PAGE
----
“Overall, the objectives are to help increase state readiness and strategic planning around promoting increased community integration for consumers with mental health and addiction disorders as well,” Paolo del Vecchio, acting director for SAMHSA’s Center for Mental Health Services (CMHS), told MHW. “We’re looking at those states that have demonstrated interest in supporting community integration and states that have a variety of [support] from mental health commissioners, and other entities within the state, such as the Medicaid office and state housing representatives,” said del Vecchio.


Diverse participation

SAMHSA will also be seeking diversity in participation with respect to state size, geography and urban/rural mix, added del Vecchio. All states will be considered, even those that have had previous involvement with the DOJ regarding Olmstead implementation, as well as those states that have not, he said.


While teams may vary, they could include someone from the state Medicaid office, and representatives from housing, the state legislature and the governor’s office. Each state’s team should also be composed of key policymakers, state leaders, and state or local housing directors, budget directors, providers and family representatives.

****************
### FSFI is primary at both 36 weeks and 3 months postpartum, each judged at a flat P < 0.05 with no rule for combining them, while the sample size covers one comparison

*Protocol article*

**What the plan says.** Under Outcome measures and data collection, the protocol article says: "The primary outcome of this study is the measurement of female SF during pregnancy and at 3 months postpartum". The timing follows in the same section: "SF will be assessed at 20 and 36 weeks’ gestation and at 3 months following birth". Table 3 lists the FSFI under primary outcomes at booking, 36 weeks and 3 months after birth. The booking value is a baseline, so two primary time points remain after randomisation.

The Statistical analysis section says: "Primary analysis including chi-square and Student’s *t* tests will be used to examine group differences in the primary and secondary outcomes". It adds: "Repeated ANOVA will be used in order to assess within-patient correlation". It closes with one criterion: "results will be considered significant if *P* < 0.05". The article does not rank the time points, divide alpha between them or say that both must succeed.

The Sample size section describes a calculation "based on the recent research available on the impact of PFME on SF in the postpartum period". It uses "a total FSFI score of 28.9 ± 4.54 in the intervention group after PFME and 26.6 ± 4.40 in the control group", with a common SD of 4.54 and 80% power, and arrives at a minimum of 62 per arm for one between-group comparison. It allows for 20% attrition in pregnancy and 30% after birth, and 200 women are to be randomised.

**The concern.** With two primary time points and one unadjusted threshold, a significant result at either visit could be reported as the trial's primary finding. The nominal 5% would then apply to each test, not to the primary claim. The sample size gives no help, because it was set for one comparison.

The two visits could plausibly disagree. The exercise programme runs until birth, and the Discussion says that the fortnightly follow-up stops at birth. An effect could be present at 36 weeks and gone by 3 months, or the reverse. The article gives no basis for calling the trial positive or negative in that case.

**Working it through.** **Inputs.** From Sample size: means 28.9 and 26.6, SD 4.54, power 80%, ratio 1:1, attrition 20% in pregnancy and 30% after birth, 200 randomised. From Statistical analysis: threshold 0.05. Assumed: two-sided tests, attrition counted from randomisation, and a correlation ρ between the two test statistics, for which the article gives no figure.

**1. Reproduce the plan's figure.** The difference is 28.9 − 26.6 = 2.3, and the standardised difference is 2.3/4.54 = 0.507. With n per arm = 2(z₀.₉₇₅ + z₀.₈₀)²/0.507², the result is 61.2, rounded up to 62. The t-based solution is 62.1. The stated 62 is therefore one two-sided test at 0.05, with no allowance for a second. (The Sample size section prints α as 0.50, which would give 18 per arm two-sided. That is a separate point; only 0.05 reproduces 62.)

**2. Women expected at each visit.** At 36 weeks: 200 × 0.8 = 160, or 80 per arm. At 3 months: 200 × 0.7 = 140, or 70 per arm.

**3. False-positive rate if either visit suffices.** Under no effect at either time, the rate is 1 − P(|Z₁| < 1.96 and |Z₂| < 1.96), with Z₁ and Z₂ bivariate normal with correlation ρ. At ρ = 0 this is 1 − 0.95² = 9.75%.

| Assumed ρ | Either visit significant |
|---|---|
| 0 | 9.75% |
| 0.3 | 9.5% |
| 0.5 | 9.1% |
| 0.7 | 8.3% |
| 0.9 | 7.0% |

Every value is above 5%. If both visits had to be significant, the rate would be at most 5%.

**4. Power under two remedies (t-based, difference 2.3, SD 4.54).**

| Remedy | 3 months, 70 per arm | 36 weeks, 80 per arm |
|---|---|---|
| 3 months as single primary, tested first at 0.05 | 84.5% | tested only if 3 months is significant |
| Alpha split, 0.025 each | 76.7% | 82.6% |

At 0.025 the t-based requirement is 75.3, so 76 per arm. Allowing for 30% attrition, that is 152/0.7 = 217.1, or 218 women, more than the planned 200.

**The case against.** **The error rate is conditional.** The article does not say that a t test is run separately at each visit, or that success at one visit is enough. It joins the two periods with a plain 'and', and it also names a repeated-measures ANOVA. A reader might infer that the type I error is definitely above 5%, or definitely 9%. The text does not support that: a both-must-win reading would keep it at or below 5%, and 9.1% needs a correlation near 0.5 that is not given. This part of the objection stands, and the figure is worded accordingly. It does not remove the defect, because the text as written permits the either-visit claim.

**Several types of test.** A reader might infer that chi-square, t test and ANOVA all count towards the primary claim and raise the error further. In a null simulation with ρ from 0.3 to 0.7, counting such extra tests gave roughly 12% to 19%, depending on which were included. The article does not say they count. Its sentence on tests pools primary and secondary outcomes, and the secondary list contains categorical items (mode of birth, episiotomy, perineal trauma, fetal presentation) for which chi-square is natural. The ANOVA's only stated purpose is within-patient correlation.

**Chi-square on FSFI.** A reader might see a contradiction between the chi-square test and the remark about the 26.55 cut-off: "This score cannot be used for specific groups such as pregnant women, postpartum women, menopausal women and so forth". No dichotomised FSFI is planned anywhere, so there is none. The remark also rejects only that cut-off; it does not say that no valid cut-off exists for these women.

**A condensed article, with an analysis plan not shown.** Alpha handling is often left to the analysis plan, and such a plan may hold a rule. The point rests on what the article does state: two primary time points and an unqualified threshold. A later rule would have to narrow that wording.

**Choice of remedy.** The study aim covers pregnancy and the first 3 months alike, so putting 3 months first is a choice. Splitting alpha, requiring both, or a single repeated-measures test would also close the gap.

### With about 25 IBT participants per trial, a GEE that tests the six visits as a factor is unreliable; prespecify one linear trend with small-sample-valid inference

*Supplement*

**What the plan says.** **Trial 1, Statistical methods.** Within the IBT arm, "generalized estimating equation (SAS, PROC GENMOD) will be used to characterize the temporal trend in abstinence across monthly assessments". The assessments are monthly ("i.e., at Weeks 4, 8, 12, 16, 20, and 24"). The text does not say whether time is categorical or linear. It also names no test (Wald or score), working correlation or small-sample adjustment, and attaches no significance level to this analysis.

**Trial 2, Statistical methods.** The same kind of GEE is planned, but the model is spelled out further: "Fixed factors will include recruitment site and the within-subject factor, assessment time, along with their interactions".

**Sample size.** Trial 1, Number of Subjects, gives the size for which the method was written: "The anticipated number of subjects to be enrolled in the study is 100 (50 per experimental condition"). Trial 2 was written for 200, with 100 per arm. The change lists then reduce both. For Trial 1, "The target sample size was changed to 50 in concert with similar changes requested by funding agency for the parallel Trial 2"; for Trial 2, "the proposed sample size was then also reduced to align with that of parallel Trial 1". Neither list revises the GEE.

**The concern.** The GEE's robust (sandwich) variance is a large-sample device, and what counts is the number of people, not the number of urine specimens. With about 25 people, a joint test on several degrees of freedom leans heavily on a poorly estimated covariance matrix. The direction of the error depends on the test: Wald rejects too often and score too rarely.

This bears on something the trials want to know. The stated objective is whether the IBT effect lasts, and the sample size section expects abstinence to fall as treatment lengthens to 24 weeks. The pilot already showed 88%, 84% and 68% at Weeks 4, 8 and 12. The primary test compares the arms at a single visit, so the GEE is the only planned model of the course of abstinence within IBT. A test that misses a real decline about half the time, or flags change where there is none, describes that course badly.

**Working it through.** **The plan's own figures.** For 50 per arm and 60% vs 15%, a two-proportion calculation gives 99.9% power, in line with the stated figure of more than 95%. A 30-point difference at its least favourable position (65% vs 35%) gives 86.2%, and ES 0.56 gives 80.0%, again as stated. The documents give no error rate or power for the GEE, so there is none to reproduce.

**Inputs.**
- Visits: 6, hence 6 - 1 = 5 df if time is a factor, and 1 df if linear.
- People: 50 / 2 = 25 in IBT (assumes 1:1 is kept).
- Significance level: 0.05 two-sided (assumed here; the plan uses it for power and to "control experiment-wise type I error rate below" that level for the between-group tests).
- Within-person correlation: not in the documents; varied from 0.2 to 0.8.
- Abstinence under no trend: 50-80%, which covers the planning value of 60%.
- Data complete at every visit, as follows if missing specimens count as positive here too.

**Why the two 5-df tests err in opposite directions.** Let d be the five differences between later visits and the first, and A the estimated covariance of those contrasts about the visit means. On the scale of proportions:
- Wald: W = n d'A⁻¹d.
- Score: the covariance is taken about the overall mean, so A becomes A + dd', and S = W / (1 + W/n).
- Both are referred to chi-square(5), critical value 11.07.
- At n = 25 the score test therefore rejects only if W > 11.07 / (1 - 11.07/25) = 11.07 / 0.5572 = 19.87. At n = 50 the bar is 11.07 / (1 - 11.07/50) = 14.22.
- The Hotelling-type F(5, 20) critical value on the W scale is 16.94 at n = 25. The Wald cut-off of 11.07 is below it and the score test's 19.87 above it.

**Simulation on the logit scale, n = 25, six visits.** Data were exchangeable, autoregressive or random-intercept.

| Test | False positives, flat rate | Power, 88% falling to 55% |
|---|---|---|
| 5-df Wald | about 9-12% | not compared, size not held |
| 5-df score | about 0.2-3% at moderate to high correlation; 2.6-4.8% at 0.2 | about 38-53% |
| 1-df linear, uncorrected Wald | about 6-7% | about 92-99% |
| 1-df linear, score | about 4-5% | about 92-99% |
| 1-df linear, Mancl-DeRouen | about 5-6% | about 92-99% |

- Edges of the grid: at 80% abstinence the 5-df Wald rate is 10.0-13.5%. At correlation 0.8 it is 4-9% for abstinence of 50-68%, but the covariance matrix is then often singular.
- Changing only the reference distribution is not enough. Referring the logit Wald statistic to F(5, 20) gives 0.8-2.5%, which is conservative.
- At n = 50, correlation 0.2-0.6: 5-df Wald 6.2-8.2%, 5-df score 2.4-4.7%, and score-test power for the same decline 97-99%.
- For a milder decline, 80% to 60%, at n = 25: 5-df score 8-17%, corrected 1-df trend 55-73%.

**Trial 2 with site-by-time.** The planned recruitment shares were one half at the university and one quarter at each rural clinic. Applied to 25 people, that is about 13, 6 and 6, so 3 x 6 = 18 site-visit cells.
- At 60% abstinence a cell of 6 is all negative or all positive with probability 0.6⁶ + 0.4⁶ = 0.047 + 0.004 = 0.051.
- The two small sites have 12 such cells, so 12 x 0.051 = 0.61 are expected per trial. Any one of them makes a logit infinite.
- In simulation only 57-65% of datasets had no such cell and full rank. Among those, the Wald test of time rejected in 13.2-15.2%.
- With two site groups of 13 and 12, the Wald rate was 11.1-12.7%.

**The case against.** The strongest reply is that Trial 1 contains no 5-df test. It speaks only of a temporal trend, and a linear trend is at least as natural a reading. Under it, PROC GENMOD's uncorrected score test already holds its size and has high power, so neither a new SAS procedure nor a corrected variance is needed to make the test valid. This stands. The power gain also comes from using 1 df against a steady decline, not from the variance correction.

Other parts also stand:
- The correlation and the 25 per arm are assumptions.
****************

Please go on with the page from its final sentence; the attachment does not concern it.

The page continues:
“What makes this initiative unique is that it is looking very much at a holistic approach that would include housing, employment, health care needs and really a need to address a range of issues to support people’s recovery and their integration into the community,” said del Vecchio.


A location for the Olmstead Policy Academy has yet to be determined in the Washington, D.C., area, he said. States will be notified if they’ve been selected on July 11. The Policy Academy will be held September 20- 21 in Washington, D.C. SAMHSA will fund travel expenses for the selected

states to participate in the Policy Academy, del Vecchio said.


“The Olmstead Policy Academy will offer states the opportunity to learn about resources offered by the federal government and strategies being used by other states to provide opportunities for people with mental illness to live and thrive in the community, as required by the Supreme Court’s Olmstead decision,” Alison Barkoff, special counsel for Olmstead enforcement at the DOJ, told MHW. “The department encourages all interested states to submit a letter of interest to participate in this opportunity,” she said.